• Changes in sleep, either an increase or insomnia
  • Tiredness and lack of motivation
  • Changes in appetite and weight
  • Anxiety and agitation
  • Recurrent thoughts about self-harm

Generalized Anxiety Disorder

Generalized anxiety disorder (GAD) affects 3.1-percent of Americans, with a disproportionate effect on women. Children, teens, and adults can all suffer from this mental illness. This disorder goes beyond normal nerves or worries, causing a person to overthink things and feel extreme, persistent worry that they struggle to control.

Other symptoms include:

  • Unwarranted or disproportionate worry
  • Difficulty handling uncertainty
  • Indecisiveness
  • Inability to focus
  • Feelings of restlessness, twitchiness
  • Nervousness
  • Nausea, diarrhea, or other GI issues
  • Sweating
  • Fatigue
  • Insomnia

Unfortunately, GAD tends to occur alongside other mental disorders such as depression, phobias, post-traumatic stress disorder (PTSD), and obsessive-compulsive disorder (OCD).

Bipolar Disorder

Bipolar disorder affects approximately 2.6-percent of the American population, with 83-percent of diagnosed cases classified as severe, according to the National Alliance on Mental Illness.

It’s characterized by feelings of extreme highs and lows, known as mania and depression, which affect a person’s mood, ability to think, relationships, and energy. A person may experience delusions and hallucinations during both manic and depressive episodes.

Subtypes of Bipolar Disorder

There are four types of bipolar disorder, including:

  • Bipolar I – Diagnosed after at least one episode of mania that lasts at least 7-days or requires hospitalization. Most people with this type also experience depressive episodes, but it’s not necessary for a diagnosis. This is the most common type of bipolar.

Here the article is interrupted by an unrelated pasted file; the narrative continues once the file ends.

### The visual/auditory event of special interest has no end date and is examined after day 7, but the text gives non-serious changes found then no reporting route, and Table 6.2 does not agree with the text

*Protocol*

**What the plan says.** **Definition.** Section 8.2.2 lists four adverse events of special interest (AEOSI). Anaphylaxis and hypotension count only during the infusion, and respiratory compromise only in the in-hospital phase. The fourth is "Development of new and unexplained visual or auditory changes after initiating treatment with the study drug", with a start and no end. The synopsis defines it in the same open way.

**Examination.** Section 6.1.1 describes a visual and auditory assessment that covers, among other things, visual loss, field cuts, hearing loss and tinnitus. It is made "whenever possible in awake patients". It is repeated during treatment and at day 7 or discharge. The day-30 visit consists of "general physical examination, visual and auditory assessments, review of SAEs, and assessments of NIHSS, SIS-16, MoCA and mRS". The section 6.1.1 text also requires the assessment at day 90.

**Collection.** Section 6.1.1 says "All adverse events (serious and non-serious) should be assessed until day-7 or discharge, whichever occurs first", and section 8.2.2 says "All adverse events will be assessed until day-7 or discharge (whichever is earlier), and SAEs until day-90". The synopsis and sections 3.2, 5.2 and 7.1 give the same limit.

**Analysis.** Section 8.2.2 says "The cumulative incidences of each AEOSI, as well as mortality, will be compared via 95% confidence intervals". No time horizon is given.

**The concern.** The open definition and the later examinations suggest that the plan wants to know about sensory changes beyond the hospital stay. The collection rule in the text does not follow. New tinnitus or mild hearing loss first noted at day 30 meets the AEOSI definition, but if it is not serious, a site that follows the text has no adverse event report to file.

• Bipolar II – Diagnosed when a person has depressive and hypomanic episodes, but not “full” manic episodes.
  • Cyclothymia – Diagnosed when a person experiences hypomanic and mild depressive states for at least 2-years. They may experience periods of symptom relief and feel “normal”, but for no longer than 8-weeks at a time.
  • Bipolar Unspecified – Diagnosed when a person does not meet the requirements for the above three types but has clinically significant abnormal mood elevation.

Social Anxiety Disorder

Social anxiety disorder, previously called social phobia, is marked by an extreme and constant fear of at least one social or performance situation during which a person fears embarrassing or humiliating themselves. It can be mild, moderate, or severe, and often causes people who suffer from it to avoid social situations and gatherings altogether.

Social anxiety disorder affects 15 million adults or 7.1-percent of the American population, according to the National Institute of Mental Health.


Post-Traumatic Stress Disorder

Post-traumatic stress disorder (PTSD) is a common mental illness initially diagnosed in war veterans in the 1980s. Before that, people knew it as “shell shock” or “war neurosis.” People can develop PTSD after experiencing or witnessing a traumatic event, though only about 20-percent of people who experience a trauma will get PTSD. Common symptoms include:

  • Flashbacks
  • Irritability or angry outbursts
  • Hypervigilance
  • Isolation
  • Difficulty sleeping
  • Being easily startled

According to the U.S. Department of Veterans Affairs, an estimated 6-percent of adults in the U.S. will experience PTSD during their lives, while about 12 million have it in a given year. Women are about two times more likely to experience the disorder compared to men.